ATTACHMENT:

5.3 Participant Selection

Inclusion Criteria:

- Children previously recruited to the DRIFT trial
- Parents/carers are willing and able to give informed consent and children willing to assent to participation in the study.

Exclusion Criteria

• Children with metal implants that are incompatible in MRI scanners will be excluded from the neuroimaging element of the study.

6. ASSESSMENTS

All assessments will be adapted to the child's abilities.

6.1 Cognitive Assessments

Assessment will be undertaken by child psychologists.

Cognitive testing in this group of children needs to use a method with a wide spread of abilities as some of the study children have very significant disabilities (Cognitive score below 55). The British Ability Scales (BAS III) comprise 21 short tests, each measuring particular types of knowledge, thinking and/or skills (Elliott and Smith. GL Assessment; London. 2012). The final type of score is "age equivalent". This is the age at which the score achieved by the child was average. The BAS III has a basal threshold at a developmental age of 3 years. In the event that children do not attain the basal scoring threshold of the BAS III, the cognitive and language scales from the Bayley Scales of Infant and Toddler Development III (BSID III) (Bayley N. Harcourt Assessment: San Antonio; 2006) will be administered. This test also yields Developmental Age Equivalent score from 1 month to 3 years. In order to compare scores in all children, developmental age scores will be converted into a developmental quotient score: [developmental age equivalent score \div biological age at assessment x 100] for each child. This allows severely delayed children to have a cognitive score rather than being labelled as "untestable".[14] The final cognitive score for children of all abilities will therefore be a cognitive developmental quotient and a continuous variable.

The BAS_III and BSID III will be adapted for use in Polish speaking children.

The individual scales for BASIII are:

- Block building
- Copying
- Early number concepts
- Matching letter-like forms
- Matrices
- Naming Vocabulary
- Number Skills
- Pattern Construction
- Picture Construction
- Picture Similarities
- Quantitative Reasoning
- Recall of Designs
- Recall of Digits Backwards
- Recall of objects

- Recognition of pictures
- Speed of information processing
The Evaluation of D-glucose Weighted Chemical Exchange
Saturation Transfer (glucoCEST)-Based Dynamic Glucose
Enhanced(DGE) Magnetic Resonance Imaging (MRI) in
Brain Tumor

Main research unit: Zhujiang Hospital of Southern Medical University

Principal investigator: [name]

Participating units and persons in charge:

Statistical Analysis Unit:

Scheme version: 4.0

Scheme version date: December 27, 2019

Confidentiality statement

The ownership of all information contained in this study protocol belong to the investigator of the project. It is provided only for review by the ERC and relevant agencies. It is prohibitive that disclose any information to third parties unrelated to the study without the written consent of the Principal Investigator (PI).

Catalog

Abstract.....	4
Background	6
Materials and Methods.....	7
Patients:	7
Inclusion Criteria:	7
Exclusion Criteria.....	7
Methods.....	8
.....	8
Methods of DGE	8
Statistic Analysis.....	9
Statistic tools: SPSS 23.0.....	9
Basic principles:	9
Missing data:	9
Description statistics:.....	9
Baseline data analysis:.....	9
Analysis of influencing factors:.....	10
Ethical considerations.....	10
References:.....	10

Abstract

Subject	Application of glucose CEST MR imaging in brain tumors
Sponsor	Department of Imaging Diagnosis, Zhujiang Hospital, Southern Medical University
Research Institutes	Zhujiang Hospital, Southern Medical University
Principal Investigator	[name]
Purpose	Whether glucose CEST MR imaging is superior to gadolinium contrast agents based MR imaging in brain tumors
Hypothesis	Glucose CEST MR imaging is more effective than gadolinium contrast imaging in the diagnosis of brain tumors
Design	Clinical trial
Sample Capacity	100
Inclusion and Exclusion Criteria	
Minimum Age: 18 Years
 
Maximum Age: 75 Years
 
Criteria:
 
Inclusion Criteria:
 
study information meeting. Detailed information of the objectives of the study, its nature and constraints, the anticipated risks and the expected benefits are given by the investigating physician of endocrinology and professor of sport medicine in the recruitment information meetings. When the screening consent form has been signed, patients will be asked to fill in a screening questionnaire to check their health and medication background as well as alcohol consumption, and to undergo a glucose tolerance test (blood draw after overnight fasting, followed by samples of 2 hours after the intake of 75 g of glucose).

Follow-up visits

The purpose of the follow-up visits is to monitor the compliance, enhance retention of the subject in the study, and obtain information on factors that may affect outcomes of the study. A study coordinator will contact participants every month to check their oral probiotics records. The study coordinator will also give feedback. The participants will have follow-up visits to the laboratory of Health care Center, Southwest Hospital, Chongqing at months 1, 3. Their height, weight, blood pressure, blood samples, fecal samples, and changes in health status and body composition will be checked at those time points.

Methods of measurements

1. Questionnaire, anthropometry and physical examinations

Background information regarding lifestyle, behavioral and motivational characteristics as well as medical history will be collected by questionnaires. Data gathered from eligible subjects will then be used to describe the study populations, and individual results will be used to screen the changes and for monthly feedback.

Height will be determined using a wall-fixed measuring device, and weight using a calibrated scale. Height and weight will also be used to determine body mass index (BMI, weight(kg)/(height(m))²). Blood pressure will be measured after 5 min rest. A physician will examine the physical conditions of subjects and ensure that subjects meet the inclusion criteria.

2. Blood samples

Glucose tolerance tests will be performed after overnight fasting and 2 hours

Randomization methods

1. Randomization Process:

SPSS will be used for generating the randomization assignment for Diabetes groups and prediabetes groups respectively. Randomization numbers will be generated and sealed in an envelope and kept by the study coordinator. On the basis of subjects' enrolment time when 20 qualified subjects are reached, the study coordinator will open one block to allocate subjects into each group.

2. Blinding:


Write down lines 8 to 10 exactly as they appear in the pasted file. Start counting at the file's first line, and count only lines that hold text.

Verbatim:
All assessments will be adapted to the child's abilities.

6.1 Cognitive Assessments

Assessment will be undertaken by child psychologists.